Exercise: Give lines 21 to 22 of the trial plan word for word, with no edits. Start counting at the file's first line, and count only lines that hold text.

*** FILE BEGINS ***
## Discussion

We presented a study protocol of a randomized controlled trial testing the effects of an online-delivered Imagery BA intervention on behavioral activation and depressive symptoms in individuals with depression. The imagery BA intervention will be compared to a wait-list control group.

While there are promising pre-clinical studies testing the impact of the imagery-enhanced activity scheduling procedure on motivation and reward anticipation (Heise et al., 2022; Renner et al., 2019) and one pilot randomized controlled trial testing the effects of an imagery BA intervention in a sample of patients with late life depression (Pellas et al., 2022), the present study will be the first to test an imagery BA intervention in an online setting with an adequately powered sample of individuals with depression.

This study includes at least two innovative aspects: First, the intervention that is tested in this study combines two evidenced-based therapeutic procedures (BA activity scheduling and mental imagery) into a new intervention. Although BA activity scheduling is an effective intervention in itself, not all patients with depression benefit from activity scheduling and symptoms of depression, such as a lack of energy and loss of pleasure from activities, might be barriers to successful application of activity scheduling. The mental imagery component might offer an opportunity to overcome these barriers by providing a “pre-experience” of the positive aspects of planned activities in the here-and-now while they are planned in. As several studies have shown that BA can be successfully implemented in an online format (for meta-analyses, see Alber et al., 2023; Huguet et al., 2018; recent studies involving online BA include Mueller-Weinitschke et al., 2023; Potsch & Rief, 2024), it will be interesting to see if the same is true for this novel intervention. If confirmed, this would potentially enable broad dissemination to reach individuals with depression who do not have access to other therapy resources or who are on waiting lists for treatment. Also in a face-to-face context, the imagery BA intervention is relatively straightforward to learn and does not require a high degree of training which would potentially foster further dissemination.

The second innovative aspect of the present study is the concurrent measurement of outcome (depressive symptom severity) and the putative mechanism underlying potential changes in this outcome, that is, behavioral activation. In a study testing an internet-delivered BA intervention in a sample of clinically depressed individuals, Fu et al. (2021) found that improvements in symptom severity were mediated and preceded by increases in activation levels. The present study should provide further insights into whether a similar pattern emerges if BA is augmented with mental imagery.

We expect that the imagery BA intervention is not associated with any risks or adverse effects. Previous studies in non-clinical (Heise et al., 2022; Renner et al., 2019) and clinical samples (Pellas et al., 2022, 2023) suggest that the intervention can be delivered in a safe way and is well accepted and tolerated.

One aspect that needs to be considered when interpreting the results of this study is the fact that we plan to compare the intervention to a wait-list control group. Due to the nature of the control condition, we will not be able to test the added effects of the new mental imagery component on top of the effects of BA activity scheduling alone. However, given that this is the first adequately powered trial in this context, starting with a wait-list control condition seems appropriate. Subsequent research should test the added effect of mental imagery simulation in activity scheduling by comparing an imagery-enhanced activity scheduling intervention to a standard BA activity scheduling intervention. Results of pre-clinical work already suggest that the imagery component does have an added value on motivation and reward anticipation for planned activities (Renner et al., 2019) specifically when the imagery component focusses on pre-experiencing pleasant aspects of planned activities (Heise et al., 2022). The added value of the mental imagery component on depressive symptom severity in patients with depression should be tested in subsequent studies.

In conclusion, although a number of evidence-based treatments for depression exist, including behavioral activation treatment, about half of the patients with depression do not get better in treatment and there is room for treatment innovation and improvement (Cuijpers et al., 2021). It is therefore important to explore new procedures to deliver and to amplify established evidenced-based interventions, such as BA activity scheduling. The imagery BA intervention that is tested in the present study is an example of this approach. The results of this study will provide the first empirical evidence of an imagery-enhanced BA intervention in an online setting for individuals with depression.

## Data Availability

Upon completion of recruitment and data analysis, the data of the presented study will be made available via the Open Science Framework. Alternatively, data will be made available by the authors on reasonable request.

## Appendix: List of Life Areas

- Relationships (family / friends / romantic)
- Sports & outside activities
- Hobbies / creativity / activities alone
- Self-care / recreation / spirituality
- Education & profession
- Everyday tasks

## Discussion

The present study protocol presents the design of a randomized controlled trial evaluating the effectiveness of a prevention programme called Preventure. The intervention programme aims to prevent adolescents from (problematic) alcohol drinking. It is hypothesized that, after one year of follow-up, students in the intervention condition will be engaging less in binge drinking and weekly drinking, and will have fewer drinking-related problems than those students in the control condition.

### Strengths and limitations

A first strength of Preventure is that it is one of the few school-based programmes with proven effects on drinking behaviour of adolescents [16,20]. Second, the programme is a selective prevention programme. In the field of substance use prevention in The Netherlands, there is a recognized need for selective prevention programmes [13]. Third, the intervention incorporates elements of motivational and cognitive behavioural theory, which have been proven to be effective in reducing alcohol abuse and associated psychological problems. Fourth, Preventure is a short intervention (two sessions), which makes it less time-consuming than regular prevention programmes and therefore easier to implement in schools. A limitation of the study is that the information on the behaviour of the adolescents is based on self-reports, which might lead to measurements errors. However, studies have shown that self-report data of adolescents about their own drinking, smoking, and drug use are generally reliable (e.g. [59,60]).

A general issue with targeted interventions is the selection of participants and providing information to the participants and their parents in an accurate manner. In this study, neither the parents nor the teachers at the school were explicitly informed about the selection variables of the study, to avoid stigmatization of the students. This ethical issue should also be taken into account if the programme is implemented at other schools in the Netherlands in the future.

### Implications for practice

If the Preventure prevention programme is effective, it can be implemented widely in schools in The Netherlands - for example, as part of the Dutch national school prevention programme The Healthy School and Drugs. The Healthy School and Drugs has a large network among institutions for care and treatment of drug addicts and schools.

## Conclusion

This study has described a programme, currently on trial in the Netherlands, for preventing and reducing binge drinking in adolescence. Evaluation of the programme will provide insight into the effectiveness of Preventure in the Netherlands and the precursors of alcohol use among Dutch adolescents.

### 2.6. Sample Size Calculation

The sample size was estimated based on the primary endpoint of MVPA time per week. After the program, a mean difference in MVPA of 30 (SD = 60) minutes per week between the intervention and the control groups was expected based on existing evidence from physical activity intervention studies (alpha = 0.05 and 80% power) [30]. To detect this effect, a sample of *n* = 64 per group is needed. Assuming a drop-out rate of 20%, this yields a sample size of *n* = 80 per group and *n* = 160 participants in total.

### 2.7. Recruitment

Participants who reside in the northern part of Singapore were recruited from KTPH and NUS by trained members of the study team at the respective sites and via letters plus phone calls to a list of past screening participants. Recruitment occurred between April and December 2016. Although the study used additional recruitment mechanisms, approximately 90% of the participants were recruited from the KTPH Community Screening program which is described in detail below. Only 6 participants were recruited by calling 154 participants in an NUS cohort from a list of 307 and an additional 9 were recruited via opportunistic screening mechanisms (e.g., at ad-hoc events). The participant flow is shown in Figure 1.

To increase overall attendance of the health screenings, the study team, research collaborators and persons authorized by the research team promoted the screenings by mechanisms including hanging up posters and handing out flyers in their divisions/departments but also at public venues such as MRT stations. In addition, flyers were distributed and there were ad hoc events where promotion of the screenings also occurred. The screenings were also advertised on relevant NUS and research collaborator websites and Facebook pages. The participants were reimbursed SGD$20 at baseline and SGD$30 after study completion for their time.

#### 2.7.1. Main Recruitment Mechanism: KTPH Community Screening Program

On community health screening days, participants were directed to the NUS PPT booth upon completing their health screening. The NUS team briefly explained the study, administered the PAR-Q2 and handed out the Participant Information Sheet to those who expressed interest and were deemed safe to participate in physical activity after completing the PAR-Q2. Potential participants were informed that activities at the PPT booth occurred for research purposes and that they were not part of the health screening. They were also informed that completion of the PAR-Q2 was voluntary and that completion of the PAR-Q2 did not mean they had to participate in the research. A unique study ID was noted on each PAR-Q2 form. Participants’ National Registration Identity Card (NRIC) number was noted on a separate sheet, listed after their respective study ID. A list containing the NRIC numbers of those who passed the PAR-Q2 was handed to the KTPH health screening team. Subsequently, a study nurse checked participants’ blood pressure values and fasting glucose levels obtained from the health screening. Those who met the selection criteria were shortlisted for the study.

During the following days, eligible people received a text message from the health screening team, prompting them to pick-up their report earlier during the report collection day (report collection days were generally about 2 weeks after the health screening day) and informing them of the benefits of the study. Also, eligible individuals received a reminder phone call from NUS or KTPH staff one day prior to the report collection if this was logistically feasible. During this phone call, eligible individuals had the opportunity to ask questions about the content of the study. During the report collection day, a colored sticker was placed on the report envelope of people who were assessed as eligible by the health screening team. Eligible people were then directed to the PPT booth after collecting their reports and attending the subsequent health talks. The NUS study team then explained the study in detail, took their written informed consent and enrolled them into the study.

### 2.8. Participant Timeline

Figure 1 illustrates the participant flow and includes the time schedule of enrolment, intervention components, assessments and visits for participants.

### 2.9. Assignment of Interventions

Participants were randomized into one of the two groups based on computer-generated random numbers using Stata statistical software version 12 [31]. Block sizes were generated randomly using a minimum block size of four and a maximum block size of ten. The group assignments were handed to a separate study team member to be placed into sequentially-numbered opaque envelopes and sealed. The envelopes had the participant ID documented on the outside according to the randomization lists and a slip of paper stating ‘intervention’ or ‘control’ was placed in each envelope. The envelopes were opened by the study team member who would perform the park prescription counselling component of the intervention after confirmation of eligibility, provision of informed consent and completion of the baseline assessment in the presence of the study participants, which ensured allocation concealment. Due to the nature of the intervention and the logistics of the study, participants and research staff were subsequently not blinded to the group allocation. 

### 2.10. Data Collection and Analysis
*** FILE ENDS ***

A first strength of Preventure is that it is one of the few school-based programmes with proven effects on drinking behaviour of adolescents [16,20]. Second, the programme is a selective prevention programme. In the field of substance use prevention in The Netherlands, there is a recognized need for selective prevention programmes [13]. Third, the intervention incorporates elements of motivational and cognitive behavioural theory, which have been proven to be effective in reducing alcohol abuse and associated psychological problems. Fourth, Preventure is a short intervention (two sessions), which makes it less time-consuming than regular prevention programmes and therefore easier to implement in schools. A limitation of the study is that the information on the behaviour of the adolescents is based on self-reports, which might lead to measurements errors. However, studies have shown that self-report data of adolescents about their own drinking, smoking, and drug use are generally reliable (e.g. [59,60]).

A general issue with targeted interventions is the selection of participants and providing information to the participants and their parents in an accurate manner. In this study, neither the parents nor the teachers at the school were explicitly informed about the selection variables of the study, to avoid stigmatization of the students. This ethical issue should also be taken into account if the programme is implemented at other schools in the Netherlands in the future.